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Birth Control Comparison
What is it?: 6 small plastic rods containing progestin that
are implanted in the upper arm.
How does it work?: The rods are inserted in a fan like pattern
and slowly releases progestin, which prevents ovulation and prevents
the uterus wall from being able to accept a fertilized egg.
Advantages: Implants last for five years, human error in
misuse of contraceptive is eliminated, fertility is immediate after
implants are removed, menstrual cramps decrease and menstruation
is lighter, easily reversible, allows for spontaneous sexual activity.
Disadvantages: requires minor surgery, quite expensive, bleeding
and spotting during first year, possibility of irregular periods,
possible weight gain, may cause acne, may be visible or may cause
scarring in the arm at site of implant, removal may be costly.
Method: Intrauterine Device (IUD)
What is it?: A small plastic or copper device inserted into
the uterus by a physician.
How does it work?: The full effects of the IUD are still
not completely understood, but it is thought that the copper that
some IUD's have impedes the movement of the sperm in the uterus,
preventing fertilization. There are also some IUD's that contain
progesterone , thereby interfering with ovulation and thickening
of the uterine walls. The copper IUD's can have a life of up to
10 years, while the ones that release progesterone must be replaced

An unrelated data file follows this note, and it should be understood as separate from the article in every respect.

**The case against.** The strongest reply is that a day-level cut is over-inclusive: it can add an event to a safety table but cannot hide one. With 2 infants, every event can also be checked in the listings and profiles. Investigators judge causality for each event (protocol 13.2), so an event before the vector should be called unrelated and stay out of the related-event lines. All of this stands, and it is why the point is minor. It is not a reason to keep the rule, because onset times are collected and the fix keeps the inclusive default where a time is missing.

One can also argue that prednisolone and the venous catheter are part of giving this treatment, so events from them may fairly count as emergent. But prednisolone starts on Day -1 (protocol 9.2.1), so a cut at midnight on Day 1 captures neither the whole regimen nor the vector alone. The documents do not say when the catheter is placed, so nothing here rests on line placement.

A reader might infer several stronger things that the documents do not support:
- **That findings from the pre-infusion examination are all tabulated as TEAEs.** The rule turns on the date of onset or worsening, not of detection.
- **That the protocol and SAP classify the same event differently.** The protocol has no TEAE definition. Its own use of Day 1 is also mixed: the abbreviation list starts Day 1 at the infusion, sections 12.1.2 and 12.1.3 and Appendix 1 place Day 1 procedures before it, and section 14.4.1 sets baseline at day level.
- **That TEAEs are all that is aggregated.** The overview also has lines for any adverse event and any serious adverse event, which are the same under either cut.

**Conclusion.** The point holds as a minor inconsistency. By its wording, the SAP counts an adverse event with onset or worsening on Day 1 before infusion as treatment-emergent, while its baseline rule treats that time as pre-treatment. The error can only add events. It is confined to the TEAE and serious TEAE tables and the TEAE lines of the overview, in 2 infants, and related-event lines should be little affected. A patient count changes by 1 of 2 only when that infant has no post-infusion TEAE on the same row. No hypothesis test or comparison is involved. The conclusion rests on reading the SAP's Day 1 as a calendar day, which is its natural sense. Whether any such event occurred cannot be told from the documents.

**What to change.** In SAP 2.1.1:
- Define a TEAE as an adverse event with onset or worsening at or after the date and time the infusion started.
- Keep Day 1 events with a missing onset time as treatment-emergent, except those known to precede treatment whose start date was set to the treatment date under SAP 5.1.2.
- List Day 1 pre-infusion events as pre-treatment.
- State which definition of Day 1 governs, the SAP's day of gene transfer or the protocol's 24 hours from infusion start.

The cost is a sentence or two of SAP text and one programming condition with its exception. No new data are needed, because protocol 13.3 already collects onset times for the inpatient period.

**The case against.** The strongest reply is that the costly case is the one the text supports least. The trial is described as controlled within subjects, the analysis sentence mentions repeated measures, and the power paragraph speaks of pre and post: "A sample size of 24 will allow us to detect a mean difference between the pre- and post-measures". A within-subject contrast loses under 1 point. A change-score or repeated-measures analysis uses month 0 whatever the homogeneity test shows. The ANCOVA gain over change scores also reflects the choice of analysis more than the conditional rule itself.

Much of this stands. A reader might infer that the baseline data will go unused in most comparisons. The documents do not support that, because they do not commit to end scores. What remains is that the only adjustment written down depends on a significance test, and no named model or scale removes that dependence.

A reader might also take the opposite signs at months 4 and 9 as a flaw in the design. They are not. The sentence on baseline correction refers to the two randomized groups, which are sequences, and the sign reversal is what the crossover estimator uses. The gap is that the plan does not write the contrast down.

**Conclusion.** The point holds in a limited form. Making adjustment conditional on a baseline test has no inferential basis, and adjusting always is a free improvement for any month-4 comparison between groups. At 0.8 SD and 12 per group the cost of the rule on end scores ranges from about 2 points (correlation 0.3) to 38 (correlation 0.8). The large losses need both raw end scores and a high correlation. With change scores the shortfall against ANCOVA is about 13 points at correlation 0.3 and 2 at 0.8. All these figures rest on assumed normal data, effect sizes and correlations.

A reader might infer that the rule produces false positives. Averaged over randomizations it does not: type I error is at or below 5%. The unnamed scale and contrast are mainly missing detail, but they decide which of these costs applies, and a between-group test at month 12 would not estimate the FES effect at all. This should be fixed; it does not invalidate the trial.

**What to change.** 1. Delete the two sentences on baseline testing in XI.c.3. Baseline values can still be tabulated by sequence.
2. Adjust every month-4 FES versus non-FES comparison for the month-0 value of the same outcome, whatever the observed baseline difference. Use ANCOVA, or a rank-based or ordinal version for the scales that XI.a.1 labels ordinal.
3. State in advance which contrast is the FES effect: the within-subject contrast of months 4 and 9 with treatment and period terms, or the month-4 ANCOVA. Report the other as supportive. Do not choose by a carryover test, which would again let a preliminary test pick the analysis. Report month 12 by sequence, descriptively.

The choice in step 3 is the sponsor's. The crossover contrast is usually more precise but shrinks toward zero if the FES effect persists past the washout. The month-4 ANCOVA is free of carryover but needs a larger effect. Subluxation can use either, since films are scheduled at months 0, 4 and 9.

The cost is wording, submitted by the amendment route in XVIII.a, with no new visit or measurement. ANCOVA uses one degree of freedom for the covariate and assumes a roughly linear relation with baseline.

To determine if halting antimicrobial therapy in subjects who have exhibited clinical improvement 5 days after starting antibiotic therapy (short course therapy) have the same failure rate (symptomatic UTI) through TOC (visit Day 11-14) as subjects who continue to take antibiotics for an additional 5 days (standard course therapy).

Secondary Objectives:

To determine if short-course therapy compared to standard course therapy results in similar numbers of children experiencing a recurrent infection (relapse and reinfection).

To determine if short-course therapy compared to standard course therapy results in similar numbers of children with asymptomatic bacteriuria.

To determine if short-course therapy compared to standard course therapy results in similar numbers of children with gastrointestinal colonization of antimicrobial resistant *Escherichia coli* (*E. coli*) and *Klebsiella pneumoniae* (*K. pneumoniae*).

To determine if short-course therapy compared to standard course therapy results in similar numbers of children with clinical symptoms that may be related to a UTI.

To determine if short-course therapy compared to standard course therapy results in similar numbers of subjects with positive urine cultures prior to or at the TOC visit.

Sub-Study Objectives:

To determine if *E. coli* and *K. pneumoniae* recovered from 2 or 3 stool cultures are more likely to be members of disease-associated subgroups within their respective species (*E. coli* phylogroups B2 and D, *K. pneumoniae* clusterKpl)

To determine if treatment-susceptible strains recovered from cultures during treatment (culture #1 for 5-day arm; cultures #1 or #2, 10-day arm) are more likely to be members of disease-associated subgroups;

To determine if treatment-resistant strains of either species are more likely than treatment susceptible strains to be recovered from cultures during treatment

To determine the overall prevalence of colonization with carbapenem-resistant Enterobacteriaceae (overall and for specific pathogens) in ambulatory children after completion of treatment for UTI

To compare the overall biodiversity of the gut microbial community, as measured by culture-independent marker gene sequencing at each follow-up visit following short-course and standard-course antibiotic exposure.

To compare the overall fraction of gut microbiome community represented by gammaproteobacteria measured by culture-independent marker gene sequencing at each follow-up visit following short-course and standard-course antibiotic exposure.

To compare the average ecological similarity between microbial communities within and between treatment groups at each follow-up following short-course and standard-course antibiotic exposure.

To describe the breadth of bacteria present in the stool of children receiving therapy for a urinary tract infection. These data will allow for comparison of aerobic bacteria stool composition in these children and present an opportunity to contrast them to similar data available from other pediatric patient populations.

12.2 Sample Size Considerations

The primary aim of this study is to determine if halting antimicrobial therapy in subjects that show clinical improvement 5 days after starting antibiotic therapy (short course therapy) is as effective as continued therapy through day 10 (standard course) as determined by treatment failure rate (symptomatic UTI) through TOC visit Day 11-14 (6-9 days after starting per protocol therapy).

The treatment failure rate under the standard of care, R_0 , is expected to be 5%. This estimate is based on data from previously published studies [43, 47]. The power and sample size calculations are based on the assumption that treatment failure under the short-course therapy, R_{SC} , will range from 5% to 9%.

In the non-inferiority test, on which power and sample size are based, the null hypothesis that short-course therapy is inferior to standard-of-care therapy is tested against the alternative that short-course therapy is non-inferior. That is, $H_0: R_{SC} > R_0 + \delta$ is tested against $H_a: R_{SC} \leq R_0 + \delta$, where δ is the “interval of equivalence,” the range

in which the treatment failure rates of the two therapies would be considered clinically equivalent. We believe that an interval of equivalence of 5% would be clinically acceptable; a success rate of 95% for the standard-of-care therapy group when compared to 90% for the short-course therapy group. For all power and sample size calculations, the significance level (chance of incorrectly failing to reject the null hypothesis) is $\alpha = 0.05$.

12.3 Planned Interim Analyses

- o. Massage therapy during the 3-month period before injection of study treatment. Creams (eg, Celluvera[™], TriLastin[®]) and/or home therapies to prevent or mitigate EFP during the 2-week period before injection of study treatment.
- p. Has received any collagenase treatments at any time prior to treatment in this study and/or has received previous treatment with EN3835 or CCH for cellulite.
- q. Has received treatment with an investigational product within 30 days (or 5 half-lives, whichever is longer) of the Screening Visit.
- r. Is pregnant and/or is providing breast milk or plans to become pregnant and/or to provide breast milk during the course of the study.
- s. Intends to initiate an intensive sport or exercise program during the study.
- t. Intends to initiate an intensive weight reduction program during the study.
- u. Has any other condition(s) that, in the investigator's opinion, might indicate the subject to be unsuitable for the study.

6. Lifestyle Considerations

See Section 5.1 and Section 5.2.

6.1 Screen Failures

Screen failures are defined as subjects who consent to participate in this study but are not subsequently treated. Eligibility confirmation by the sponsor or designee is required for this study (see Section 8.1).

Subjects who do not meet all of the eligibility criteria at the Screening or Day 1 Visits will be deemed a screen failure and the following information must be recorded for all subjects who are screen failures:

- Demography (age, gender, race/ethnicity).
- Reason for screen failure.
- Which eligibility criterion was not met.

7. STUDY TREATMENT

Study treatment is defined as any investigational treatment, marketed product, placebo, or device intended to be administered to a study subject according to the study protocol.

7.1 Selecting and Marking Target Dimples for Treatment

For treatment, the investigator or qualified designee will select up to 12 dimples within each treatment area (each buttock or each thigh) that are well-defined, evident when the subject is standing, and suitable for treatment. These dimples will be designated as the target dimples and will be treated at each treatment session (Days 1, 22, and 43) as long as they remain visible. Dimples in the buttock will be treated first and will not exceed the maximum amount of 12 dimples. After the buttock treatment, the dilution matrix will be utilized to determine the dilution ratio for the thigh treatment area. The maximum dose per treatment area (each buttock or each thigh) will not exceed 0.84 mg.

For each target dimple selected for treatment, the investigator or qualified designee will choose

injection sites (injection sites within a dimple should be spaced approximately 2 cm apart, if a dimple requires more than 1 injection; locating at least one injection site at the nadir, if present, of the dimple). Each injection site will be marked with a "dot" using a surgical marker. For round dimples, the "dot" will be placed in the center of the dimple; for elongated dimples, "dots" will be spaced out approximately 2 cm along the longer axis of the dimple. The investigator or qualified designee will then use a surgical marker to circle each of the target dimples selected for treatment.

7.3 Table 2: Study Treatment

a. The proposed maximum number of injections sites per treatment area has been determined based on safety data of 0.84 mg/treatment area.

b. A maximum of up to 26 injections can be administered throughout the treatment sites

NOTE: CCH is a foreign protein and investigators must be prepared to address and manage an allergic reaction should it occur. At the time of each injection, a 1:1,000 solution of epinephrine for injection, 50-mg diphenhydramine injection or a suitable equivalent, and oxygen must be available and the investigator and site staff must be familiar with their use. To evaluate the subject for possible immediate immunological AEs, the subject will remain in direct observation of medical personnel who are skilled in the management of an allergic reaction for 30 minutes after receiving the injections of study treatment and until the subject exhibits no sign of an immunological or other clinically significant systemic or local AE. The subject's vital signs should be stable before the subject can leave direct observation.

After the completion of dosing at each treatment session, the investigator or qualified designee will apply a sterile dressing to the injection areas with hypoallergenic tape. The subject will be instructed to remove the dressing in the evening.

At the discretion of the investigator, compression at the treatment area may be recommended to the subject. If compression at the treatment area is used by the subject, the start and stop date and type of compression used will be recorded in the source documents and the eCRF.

Effectiveness: 97-99% effectiveness.
Advantages: effective immediately, no chance of forgetting
a pill, lasts a long time, allows for spontaneous sexual activity.
Disadvantages: periods become longer and heavier and cramps
worsen, spotting between periods, body may expel the device, risk
of developing pelvic inflammatory disease (PID), increased risk
of vaginal infections, must be inserted by a health care professional.
What is it?: A soft rubber dome like object supported by
a spring that fits over the cervix and is held in place by the vaginal
How does it work?: The diaphragm must be filled with spermicidal
cream or jelly and in combination therefore creates both a physical
and chemical barrier, stopping and killing any sperm that attempt
to enter the cervix. The diaphragm must be inserted up to 2 hours
before intercourse and must be left in for at least 6 hours afterwards,
and additional spermicidal jelly or cream must be added without
removing the diaphragm before having repeated intercourse. Your
doctor must fit you for the correct size.
Effectiveness: 85-90% effective.
Advantages: No interference with the body's hormones, resulting
in no real side effects, does not affect fertility, spermicidal
jelly acts as lubricant.
Disadvantages: Some men and women have allergic reactions
to the latex of the diaphragm, can be messy, does not allow for
spontaneous sexual activity, increased risk of bladder infection.
Method: The Cervical Cap
What is it?: Similar to the diaphragm, the cervical cap is
made out of latex and fits snugly over the cervix.
How does it work?: Your physician must fit you for a cervical
cap, which is best used with a spermicide and fits over your cervix
to provide a physical barrier to prevent sperm from entering the
cervix and uterus. It may be left in for up to 2 days.
Effectiveness: 80-90% effective
Advantages: Does not interfere with your body's natural hormones,
does not affect fertility, allows for somewhat spontaneous sexual
Disadvantages: May become dislodged during intercourse, can
be messy, may be difficult to insert, possible latex reaction may